If you think that argument would be ridiculous, because it ignores the fact that the robber shot you in the first place and that you only survived because he didn't fully implement his original plan, consider that this is exactly the form of argument made by those who claim the Federal Reserve and "Obamanomics" deserve credit for "saving the economy." Businessweek's April cover story, Obama's Hot Hand: Why the Obama Plan is Working by Mike Dorning, is just one example. And just what is Obamanomics? Quoting Dorning:
For most of the past two decades, the reigning economic approach in Democratic circles has been Rubinomics, a set of priorities fashioned in the 1990s by Bill Clinton's Treasury Secretary, Robert E. Rubin, the former co-chairman of Goldman Sachs (GS). Broadly, Rubinomics was a three-legged stool consisting of restrained government spending, lower budget deficits, and open trade, which were meant in combination to reassure financial markets, keep capital flowing, and thus put the country on a path to prosperity.In other words, Obamanomics consists of spending more than you have, subsidizing inefficient or bankrupt businesses that sell products no one wants, quashing free trade, and denigrating or threatening the most productive members of society. One might ask, if Rubinomics once led to economic prosperity, how can Obamanomics, which is the exact opposite approach, lead to economic prosperity? Isn't that a contradiction? It doesn't matter. The robber saved your life. According to Dorning:
On the surface, Obamanomics couldn't be more different. The Administration racked up record deficits as it pursued a $787 billion fiscal stimulus on top of the $700 billion bailout fund for banks and carmakers. Obama has done close to nothing to expand free trade. And while Clinton pleased the markets with a moderate, probusiness image, Obama has riled Wall Street with occasional bursts of populist rhetoric, such as his slamming of "fat cat bankers" on 60 Minutes last December.
Little more than a year ago, financial markets were in turmoil, major auto companies were on the verge of collapse and economists such as Paul Krugman were worried about the U.S. slumbering through a Japan-like Lost Decade. While no one would claim that all the pain is past or the danger gone, the economy is growing again, jumping to a 5.6% annualized growth rate in the fourth quarter of 2009 as businesses finally restocked their inventories. The consensus view now calls for 3% growth this year, significantly higher than the 2.1 % estimate for 2010 that economists surveyed by Bloomberg News saw coming when Obama first moved into the Oval Office. The U.S. manufacturing sector has expanded for eight straight months, the Business Roundtable's measure of CEO optimism reached its highest level since early 2006, and in March the economy added 162,000 jobs—more than it had during any month in the past three years. "There is more business confidence out there," says Boeing(BA) CEO Jim McNerney. "This Administration deserves significant credit."Evidently, if any economic activity occurs, following and in spite of destructive policies, the Administration "deserves significant credit." And what if Obama had followed a different course, a course that encouraged deleveraging, failing businesses to declare bankruptcy, cuts in government spending, lower taxes, and decreased barriers to capital investment, i.e., economic freedom and the rule of law? What could have happened? The author does not ask this question. And what about the policies that caused the crisis to begin with, such as the Fed's easy money policy, government underwriting of mortgage loans, laws that encouraged loans to low income persons who could not afford them, government guarantees of checking accounts, and the like? Aren't these same institutions and policies still in place? Again, these questions are never asked by the modern economist. He simply observes positive GDP and busts out the champagne!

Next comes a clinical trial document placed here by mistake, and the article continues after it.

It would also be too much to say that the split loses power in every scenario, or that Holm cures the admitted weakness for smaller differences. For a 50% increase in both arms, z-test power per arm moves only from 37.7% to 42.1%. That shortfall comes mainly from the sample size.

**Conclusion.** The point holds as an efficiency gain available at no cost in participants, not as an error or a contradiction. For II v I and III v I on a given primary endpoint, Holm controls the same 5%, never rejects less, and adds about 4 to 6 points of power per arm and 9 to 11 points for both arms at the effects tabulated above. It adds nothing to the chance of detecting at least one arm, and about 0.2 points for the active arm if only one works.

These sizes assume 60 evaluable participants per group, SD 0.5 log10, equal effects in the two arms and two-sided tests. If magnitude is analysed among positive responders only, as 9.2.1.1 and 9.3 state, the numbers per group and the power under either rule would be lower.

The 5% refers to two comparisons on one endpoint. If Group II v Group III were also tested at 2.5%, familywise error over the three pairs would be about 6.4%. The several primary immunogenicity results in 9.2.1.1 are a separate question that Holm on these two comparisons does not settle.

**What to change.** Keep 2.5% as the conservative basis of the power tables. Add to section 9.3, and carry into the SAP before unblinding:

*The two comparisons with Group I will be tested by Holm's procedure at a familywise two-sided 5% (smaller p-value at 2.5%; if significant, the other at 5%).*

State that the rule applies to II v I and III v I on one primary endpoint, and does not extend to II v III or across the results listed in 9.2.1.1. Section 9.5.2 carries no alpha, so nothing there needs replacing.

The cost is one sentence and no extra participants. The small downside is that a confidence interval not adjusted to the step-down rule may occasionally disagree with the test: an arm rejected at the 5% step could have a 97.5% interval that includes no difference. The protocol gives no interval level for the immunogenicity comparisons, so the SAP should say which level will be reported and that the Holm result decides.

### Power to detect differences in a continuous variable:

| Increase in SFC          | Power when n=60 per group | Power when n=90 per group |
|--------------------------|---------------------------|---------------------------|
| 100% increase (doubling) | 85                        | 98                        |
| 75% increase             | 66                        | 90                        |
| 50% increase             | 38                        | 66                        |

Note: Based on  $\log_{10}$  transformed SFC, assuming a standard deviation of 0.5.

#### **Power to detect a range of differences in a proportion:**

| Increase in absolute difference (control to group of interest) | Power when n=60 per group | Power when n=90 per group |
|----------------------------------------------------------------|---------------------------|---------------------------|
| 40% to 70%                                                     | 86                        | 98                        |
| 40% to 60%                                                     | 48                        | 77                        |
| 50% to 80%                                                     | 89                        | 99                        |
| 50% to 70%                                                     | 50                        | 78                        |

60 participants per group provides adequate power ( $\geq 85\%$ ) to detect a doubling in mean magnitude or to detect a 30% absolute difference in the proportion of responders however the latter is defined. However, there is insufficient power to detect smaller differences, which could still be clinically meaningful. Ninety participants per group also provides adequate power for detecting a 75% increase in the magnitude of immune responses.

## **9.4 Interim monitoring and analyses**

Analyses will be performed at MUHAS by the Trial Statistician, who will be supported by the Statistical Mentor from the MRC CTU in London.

Arguments of the type made by Dorning commit the Fallacy of the Broken Window, conceived by Bastiat and popularized by Henry Hazlitt in his famous book, Economics in One Lesson. The lesson is that economists must not only focus on what actually happens but also account for the unseen or unintended consequences of an action throughout the entire economy. Economists who do not understand this principle, are the kind of economists who tell us that war, destruction, and broken windows are good for the economy, that "stimulus" creates prosperity, that unemployment insurance creates jobs, and that Obamanomics is "working."